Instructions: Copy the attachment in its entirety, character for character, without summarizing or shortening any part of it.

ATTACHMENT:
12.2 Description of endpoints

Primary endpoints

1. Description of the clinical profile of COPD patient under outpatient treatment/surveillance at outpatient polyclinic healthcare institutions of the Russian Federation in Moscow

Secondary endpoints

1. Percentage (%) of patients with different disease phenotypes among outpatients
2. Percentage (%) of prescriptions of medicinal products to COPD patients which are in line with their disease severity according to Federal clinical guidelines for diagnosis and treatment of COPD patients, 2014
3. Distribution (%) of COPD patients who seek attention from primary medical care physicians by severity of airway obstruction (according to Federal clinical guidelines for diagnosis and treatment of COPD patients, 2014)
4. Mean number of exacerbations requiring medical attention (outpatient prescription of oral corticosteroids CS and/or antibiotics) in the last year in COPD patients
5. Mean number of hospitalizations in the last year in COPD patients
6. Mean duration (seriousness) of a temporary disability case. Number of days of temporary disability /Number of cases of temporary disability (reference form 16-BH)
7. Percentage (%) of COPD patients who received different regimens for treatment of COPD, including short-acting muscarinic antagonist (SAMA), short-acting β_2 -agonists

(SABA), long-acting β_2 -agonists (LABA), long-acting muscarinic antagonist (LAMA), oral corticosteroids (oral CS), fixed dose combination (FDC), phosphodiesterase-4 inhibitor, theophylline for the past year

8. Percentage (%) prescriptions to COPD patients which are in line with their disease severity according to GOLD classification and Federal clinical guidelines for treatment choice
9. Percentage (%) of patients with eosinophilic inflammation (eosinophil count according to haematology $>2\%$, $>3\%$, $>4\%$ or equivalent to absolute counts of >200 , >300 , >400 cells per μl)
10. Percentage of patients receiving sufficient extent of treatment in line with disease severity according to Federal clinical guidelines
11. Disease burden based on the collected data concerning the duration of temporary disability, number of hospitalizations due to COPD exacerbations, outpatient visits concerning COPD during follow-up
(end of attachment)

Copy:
12.2 Description of endpoints

Primary endpoints

1. Description of the clinical profile of COPD patient under outpatient treatment/surveillance at outpatient polyclinic healthcare institutions of the Russian Federation in Moscow

Secondary endpoints

1. Percentage (%) of patients with different disease phenotypes among outpatients
2. Percentage (%) of prescriptions of medicinal products to COPD patients which are in line with their disease severity according to Federal clinical guidelines for diagnosis and treatment of COPD patients, 2014
3. Distribution (%) of COPD patients who seek attention from primary medical care physicians by severity of airway obstruction (according to Federal clinical guidelines for diagnosis and treatment of COPD patients, 2014)
4. Mean number of exacerbations requiring medical attention (outpatient prescription of oral corticosteroids CS and/or antibiotics) in the last year in COPD patients
5. Mean number of hospitalizations in the last year in COPD patients
6. Mean duration (seriousness) of a temporary disability case. Number of days of temporary disability /Number of cases of temporary disability (reference form 16-BH)
7. Percentage (%) of COPD patients who received different regimens for treatment of COPD, including short-acting muscarinic antagonist (SAMA), short-acting β_2 -agonists

(SABA), long-acting β_2 -agonists (LABA), long-acting muscarinic antagonist (LAMA), oral corticosteroids (oral CS), fixed dose combination (FDC), phosphodiesterase-4 inhibitor, theophylline for the past year

8. Percentage (%) prescriptions to COPD patients which are in line with their disease severity according to GOLD classification and Federal clinical guidelines for treatment choice
9. Percentage (%) of patients with eosinophilic inflammation (eosinophil count according to haematology $>2\%$, $>3\%$, $>4\%$ or equivalent to absolute counts of >200 , >300 , >400 cells per μl)
10. Percentage of patients receiving sufficient extent of treatment in line with disease severity according to Federal clinical guidelines
11. Disease burden based on the collected data concerning the duration of temporary disability, number of hospitalizations due to COPD exacerbations, outpatient visits concerning COPD during follow-up